For all your actions, and particularly for the employments of youth, you must hereafter give an account.

SECTION 4.

Grammar, p. 279. Exercises, p. 165. CHARITY breathes habitual kindness towards friends, courtesy towards strangers, long-suffering to enemies,

Gentleness ought to form our address, to regulate our speech, and to diffuse itself over our whole bela viour.

The propensity to look forward into life, is too often immoderately indulged, and grossly abused.

The regular tenor of a virtuous and pious life, will prove the best preparation for old age, for death ared inmortality.

These rules are intended to teach young persons to write with propriety, perspicuity, and elegance.

Sinful pleasures degrade human honour, and blast the opening prospects of human felicity.

In this state of mind, every object appears gloomy, and every employment of life becomes an oppresă sive burden.

They will acquire different views, by entering on a virtuous course of action, and applying to the honourable discharge of the functions of their station.

By the perpetual course of dissipation, in which sensualists are engaged; by the excesses which they indulge; by the riotous revel, and the midnight, or rather morning hours, to which they prolong their festivity; they debilitate their bodies, wear out their spirits, and cut themselves off from the comforts and duties of life.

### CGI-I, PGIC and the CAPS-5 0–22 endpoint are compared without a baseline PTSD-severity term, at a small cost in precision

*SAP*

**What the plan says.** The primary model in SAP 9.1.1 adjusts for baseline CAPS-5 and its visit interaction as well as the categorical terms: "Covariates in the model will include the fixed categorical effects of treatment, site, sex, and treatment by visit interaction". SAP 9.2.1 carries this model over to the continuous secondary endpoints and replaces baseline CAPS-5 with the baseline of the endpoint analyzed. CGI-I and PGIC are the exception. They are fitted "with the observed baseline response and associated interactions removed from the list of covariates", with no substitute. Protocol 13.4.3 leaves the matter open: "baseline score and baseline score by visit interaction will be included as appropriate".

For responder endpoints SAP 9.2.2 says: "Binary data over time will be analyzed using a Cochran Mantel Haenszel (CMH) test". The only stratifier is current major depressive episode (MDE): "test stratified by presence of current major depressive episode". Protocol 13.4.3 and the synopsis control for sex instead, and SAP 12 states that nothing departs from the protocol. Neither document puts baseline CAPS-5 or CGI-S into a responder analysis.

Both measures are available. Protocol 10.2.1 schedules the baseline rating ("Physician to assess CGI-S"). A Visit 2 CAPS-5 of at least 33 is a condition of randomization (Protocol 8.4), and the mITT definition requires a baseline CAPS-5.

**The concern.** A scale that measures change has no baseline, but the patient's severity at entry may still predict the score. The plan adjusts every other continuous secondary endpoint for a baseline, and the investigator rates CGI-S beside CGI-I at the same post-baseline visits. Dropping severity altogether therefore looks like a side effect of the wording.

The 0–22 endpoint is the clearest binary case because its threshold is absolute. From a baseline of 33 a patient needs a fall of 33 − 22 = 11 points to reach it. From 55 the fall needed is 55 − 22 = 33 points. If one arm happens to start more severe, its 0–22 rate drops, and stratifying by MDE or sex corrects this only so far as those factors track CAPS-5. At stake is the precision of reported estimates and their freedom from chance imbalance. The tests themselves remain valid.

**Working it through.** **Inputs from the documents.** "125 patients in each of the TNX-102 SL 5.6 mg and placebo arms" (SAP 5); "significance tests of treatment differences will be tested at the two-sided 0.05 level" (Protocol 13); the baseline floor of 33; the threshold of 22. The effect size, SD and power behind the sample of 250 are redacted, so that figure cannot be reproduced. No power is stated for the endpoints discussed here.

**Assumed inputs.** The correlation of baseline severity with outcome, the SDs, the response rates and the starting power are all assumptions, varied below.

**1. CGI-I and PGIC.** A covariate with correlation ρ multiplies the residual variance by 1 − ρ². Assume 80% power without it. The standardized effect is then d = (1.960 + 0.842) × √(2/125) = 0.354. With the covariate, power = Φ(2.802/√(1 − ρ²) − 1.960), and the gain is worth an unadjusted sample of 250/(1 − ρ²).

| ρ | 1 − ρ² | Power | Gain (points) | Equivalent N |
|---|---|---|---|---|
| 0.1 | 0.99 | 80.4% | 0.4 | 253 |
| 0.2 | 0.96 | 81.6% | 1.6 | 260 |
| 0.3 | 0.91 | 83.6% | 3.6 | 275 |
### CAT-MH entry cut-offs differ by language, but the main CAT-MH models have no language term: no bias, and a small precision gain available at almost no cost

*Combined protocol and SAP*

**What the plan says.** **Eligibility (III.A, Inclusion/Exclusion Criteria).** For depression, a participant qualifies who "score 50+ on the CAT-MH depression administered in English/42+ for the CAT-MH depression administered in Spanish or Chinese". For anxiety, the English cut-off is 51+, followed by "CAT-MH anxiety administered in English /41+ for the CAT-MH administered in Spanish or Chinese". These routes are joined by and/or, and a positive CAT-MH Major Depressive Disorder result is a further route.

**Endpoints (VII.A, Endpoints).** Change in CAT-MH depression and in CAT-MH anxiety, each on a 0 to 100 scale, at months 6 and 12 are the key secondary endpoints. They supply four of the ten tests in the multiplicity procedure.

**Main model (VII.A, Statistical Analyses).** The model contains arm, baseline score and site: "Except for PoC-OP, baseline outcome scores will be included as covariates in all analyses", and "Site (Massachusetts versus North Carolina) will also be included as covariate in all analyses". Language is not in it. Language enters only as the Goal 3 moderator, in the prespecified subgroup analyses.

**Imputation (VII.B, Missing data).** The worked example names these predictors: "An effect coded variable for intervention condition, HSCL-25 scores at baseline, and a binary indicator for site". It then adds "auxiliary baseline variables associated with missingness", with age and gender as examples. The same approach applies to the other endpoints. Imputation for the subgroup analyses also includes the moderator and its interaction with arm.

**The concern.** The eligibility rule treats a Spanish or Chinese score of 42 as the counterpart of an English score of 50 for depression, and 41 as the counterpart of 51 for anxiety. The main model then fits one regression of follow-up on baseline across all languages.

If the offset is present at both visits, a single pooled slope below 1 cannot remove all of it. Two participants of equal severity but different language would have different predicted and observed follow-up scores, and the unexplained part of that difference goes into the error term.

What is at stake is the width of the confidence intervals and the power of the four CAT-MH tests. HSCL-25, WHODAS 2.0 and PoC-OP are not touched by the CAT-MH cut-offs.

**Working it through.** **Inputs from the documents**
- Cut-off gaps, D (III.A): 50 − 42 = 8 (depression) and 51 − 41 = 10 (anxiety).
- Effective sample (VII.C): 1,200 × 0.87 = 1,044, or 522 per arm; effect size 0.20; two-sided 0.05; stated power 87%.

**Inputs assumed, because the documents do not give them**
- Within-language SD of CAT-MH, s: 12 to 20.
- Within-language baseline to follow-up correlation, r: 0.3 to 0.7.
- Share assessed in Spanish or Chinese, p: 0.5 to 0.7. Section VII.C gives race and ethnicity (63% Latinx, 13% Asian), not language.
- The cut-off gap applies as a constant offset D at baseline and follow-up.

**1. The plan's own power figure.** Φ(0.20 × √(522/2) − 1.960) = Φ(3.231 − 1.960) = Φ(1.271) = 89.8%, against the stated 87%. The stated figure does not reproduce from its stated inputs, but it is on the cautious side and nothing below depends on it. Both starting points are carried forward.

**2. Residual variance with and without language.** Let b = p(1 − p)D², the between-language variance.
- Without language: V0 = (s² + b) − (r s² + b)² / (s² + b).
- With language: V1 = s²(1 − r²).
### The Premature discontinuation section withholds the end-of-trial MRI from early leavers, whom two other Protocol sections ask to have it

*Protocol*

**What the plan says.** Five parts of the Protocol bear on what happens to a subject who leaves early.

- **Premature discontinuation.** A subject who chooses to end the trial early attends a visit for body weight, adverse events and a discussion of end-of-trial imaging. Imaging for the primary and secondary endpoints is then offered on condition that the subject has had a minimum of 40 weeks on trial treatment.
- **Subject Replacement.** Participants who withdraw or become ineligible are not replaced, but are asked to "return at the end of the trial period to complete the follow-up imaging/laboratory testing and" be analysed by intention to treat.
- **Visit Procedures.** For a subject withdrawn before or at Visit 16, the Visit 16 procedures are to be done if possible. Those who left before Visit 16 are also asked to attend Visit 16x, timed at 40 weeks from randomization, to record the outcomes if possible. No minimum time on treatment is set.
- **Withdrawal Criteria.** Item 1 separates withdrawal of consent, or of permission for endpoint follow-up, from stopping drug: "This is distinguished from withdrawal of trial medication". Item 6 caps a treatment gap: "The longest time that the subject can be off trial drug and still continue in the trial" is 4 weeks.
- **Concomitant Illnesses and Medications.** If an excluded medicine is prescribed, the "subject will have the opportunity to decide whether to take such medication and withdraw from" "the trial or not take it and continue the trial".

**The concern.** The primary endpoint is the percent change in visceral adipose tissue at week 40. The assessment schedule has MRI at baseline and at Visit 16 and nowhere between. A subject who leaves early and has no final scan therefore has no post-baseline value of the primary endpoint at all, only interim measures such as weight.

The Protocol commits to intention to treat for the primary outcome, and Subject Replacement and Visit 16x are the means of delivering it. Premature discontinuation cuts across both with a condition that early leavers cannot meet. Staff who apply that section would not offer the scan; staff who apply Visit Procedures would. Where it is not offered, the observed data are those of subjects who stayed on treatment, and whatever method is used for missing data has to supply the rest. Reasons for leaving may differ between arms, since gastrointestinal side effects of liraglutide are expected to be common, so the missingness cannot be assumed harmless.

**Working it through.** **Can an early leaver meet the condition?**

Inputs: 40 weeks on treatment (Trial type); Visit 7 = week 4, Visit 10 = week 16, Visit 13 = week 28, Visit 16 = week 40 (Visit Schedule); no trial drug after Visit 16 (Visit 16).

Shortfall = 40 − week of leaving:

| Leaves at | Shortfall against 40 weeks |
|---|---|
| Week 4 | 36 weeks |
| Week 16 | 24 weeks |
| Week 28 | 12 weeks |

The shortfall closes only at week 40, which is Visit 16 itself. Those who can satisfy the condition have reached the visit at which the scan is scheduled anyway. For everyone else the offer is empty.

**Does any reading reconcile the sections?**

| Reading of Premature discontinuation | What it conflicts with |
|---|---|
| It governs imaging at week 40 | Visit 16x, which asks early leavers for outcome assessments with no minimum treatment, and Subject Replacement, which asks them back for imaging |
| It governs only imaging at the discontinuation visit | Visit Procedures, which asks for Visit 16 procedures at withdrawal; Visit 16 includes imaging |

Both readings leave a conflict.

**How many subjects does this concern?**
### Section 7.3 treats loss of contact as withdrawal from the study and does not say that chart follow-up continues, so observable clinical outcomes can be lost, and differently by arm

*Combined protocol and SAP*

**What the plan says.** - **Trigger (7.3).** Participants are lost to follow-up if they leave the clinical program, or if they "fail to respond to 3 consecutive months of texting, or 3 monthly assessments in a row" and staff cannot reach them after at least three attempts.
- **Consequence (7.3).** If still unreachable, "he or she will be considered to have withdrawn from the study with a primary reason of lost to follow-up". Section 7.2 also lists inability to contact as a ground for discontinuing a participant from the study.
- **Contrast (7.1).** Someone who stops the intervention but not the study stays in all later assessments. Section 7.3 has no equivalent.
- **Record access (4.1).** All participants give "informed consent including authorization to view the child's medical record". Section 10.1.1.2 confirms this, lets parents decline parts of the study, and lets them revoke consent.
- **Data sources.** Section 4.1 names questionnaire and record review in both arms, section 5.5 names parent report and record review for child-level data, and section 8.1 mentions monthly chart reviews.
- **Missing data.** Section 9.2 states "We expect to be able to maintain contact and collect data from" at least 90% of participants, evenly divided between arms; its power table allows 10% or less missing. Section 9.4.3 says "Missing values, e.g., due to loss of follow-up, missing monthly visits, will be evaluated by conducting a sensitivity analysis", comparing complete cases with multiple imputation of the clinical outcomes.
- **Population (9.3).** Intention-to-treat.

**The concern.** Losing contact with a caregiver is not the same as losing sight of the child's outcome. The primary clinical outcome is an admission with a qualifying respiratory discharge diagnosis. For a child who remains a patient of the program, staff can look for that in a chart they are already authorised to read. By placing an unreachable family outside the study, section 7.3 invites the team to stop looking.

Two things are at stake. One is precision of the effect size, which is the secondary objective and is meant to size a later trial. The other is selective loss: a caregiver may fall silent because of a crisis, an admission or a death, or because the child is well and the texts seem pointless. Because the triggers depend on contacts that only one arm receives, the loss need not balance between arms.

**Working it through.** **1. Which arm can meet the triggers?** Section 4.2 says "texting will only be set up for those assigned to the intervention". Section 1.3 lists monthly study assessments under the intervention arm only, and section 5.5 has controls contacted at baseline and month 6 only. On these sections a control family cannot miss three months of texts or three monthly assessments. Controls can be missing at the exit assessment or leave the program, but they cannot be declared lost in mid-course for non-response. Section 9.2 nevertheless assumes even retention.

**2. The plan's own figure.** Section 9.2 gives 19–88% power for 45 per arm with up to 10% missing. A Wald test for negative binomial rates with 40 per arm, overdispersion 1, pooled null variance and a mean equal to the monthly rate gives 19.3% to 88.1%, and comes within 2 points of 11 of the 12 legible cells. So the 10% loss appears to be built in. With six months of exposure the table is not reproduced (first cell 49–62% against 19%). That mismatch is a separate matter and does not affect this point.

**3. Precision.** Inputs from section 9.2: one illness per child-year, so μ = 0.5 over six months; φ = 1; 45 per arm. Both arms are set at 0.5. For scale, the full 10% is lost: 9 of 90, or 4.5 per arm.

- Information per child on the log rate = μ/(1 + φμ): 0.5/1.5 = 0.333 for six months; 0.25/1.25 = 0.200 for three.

SECTION 5.

Grammar, p. 280. Exercises, p. 166. By what I have already expressed, the reader will perceive the business upon which I am to proceed.

May the happy message be applied to us, in all its virtue, strength, and comfort !

Generosity is a showy virtue, of which many persons are very

fond. These arguments were, without hesitation, and with great eagerness, embraced.

It is proper to be long in deliberating; but we should execute speedily.

Form your measures with prudence; but divest yourselves of anxiety about the issue.

We are struck, we know not how, with the symmetry of any thing we see; and immediately acknowledge the beauty of an object, without inquiring into the cause of that beauty.

With Cicero's writings, these persons are more conversant, than with those of Demosthenes, who

by many degrees, as an oratar at least, excelled the other.

SECTION 6. Grammar, p. 281. Exercises, p. 166. Our British gardeners, instead of following nature, love to deviate from it as much as possible. Or instead of humouring, &c. love to thwart it, fc.

I have observed of late the style of some great ministers, very much to exceed that of any other writers.

The old may inform the young; and the young may animate the old.